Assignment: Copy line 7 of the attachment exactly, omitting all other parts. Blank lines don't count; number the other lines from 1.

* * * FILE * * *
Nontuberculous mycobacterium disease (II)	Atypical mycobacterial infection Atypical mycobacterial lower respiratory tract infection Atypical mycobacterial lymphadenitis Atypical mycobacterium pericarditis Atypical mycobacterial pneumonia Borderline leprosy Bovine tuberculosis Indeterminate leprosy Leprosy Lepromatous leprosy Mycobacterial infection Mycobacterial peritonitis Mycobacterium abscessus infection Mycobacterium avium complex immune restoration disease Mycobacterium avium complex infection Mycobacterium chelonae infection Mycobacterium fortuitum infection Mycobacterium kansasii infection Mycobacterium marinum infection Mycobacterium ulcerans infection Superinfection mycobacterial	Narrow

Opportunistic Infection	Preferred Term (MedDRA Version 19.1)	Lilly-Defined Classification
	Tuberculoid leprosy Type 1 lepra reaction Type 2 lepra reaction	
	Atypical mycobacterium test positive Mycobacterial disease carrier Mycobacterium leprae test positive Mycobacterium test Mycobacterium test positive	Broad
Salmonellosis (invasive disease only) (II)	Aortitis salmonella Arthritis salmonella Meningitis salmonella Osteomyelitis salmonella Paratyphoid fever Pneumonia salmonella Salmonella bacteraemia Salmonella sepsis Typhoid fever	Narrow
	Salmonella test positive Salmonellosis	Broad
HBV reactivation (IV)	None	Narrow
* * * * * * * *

HBV reactivation (IV)	None	Narrow